plural in the best writers, Hdt. 6.67
; Thuc. 5.83
; Xen. Hell.
, § 16; Plat. Legg.
1.633 C), a
festival celebrated at Sparta every year with gymnastic contests in honour
of Apollo Πυθαεὺς
(Pausan.) or Καρνεῖος
Artemis and Leto. The statues of these deities stood in a part of the Agora
and it was around these
statutes that, at the gymnopaedia, Spartan youths performed their choruses
and dances in honour of Apollo. (Paus.
.) The festival was held in the middle of summer, in the Attic
month Hecatombaeon (July), and lasted for several, perhaps for ten, days; on
the last day grown men also performed choruses and dances in the theatre,
and during these gymnastic exhibitions they sang the songs of Thaletas and
Aleman, and the paeans of Dionysodotus. The leader of the chorus (προστάτης
) wore a kind of chaplet, called στέφανοι θυρεατικοί,
in commemoration of the victory of the
Spartans at Thyrea. This event seems to have been closely connected with the
gymnopaediae, for those Spartans who had fallen on that occasion were always
praised in songs at this festival. (Ath. xv. p. 678 b, c; Plut. Ages. 29
; Hesych., Suid., Etym.
and Timaeus, Glossar.
s. v. Γυμνοπαιδία.
) The boys in their dances
performed such rhythmical movements as resembled the exercises of the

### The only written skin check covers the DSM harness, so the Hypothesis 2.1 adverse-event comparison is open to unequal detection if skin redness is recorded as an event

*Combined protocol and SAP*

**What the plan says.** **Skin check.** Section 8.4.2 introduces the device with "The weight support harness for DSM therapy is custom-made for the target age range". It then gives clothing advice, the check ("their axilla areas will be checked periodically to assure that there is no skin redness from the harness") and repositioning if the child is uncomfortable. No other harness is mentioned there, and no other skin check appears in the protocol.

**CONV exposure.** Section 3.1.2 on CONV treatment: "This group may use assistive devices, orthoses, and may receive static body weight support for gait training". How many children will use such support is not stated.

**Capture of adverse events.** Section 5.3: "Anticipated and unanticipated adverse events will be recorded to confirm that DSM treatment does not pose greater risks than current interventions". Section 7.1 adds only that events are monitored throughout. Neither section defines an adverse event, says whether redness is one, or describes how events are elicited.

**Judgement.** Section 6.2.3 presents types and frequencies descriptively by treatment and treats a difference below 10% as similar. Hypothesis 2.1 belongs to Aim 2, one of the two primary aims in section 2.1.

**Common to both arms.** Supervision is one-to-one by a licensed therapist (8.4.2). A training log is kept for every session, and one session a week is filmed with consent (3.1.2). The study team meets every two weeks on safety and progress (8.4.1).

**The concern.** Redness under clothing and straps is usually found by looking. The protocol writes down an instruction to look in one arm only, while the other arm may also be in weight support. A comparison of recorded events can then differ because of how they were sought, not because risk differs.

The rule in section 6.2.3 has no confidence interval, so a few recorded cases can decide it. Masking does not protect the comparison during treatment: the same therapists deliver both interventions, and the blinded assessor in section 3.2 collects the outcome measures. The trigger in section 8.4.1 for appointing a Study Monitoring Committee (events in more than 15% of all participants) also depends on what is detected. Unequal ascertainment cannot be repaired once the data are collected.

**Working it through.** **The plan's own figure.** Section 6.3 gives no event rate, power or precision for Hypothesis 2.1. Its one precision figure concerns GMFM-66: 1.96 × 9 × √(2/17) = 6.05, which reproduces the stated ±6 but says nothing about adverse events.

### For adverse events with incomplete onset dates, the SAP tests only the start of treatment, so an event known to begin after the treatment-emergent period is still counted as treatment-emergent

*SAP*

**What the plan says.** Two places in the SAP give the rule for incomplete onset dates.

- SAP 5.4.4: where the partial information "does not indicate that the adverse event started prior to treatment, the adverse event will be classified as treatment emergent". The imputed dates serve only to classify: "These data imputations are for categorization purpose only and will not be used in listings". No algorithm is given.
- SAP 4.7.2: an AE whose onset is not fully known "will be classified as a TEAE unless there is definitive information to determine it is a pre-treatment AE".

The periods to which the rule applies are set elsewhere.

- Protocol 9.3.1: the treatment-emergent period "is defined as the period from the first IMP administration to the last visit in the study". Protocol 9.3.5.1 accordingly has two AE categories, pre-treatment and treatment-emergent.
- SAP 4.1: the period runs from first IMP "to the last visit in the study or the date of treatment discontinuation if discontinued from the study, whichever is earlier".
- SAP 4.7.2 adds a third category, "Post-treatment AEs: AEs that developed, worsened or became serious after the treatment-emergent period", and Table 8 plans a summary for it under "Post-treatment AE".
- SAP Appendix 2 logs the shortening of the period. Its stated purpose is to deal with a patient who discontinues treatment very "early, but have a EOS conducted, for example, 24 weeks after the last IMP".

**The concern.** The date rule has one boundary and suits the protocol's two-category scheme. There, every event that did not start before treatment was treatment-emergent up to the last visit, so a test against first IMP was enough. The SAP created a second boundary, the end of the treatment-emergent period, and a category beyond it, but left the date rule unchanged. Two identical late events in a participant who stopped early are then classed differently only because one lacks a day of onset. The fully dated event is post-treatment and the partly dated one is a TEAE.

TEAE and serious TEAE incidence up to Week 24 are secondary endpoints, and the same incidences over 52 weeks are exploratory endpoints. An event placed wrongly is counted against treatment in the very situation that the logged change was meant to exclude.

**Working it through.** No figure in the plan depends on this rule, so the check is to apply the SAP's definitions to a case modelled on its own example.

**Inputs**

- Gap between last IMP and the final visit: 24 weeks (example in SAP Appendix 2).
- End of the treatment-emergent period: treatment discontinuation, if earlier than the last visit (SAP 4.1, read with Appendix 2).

palaestra and the pancration, and also imitated the dance of tragedy called
(Hippagoras ap. Ath. xiv. p.
631 e). Müller (Gr. Lit.
1.289) supposes, with great
probability, that the dances of the gymnopaediae partly consisted of mimic
representations, as the establishment of the dances and musical
entertainments at this festival was ascribed to the musicians, at the head
of whom was Thaletas. (Plut. de Mus.
The whole season of the gymnopaediae, during which Sparta was visited by
great numbers of strangers, was one of great merriment and rejoicings (Xen.
1.2.61; Plut. Ages. 29
; Pollux, 4.14, 104), and old bachelors alone seem
to have been excluded from the festivities. (Osann, de Coelibum apud
Veteres Populos Conditione Commentat.
p. 7 ff.;
1.264, E. T.; Plut. Lyc. 15
.) The introduction of the
gymnopaediae, which subsequently became of such importance as an institution
for gymnastic and orchestic performances, and for the cultivation of the
poetic and musical arts at Sparta, is generally assigned to the year 665
B.C. (Comp. Meursius, Orchestra,
&c.; Creuzer, Commentat. Herod.
i. p. 230;
vol. ii. p. 350,